For an astonishing amount of time in the first episode of 24: Live Another Day, Jack Bauer is silent. The character who may have been the best action hero of the ’00s sits quietly and simply glares at characters who dare think they could contain him. He’s the world’s greatest kinetic force made potential, building up more and more energy until he’ll finally explode, and in that sneer, he seems like a harbinger of things his nation has tried to forget. He’s the ghost of wars on terror past, not so easily swept under the rug.
If only the rest of 24: Live Another Day lived up to the potency of that idea. The new limited series—it will cover a 24-hour period but only air 12 episodes—adapts the real-time action series handily to half the size, but it’s brought along virtually everything that was part and parcel of the original show. There’s a subplot about the president (revealed here to be James Heller, played by William Devane as he was on the original series) and international affairs. There are frequent check-ins with more scurrilous elements—both those who lean toward the good (or at least neutral) and those who lean toward the bad. And there are storylines aplenty for the show’s new passel of CIA agents tasked with stopping the terrorist threats of a new decade. 24: Live Another Day is at its best when it considers what Jack Bauer means in a new era of fighting terrorism, one that leans heavily on information systems and mechanized warfare to complete gruesome tasks. It’s on shakier ground when it tries to ask viewers what it means to have the whole of 24 existing in the year 2014.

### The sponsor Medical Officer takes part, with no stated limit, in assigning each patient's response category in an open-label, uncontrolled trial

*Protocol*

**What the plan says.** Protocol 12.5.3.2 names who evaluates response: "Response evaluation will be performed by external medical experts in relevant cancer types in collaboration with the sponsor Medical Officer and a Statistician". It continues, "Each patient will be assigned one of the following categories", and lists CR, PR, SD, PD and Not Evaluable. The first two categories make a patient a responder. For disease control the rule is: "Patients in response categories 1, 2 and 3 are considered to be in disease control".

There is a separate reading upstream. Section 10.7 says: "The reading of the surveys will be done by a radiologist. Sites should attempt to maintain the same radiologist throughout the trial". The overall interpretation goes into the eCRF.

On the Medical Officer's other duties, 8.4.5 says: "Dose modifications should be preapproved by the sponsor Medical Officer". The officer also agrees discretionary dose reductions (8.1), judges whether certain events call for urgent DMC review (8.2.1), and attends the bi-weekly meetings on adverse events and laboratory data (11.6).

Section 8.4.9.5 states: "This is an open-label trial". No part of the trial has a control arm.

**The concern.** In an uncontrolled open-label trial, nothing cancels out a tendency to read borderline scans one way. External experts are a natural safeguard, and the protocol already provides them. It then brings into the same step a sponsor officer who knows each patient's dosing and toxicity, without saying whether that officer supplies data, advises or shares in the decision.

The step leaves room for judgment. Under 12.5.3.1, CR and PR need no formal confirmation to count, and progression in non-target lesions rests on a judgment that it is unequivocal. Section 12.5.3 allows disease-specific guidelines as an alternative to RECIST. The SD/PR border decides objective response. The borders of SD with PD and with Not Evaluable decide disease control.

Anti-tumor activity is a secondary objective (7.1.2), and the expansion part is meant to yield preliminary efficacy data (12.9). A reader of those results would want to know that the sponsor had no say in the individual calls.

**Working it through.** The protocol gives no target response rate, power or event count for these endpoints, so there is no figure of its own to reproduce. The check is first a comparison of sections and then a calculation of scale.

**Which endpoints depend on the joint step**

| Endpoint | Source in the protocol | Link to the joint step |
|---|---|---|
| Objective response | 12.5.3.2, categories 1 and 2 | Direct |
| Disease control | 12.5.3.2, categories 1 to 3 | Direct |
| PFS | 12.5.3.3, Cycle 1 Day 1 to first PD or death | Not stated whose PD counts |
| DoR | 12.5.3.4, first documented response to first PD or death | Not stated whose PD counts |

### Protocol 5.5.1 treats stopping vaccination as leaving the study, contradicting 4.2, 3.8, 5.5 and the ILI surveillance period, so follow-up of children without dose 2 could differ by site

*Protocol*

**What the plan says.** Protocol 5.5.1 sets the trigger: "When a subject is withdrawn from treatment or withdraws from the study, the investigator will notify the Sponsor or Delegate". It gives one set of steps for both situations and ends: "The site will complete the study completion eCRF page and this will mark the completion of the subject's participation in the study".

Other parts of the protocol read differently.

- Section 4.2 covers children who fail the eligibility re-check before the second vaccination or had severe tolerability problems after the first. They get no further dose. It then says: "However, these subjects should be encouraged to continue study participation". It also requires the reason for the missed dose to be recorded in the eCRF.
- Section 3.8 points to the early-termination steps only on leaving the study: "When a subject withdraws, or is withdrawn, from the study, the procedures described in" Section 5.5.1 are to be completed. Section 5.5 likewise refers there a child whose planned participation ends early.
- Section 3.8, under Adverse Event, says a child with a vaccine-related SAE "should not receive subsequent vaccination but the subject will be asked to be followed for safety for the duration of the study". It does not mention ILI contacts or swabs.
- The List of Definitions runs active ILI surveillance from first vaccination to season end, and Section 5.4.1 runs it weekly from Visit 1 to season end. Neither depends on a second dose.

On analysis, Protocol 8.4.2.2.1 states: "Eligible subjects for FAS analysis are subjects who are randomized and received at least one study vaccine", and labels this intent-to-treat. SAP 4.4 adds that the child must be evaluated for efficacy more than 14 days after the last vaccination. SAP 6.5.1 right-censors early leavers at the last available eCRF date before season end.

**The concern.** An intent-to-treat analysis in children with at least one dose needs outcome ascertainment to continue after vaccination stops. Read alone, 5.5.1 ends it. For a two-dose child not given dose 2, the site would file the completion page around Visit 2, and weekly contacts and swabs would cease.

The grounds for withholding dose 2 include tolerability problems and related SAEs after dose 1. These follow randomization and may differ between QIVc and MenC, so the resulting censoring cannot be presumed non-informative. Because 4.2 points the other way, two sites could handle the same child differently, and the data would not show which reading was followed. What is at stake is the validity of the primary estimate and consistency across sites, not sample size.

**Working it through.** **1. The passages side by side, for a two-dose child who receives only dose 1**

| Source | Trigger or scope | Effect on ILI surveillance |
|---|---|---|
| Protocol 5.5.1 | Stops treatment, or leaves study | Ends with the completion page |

As always, one of the chief pleasures of watching 24 is seeing Kiefer Sutherland essay the role of Jack. His portrayal of the man makes him deadly serious but stays on the right side of camp at all times. No matter what immoral or illegal things Jack is getting up to, Sutherland constantly sells the idea that this is for some greater good he’s only piecing together on the fly. He’s joined—as he must be—by the returning Mary Lynn Rajskub as Chloe O’Brian, seemingly the world’s greatest hacker, now on the run from a government that dislikes her for pulling a full Edward Snowden and releasing thousands of classified documents to the world. The other returning players here are Devane, playing a Heller who’s at ease with power but struggling with a condition that may render him unfit to be president, and Kim Raver as his daughter (and Jack’s former lover) Audrey, whose backstory within the show is so convoluted that she mostly smiles politely and occasionally and very gently pushes her father on matters of national importance.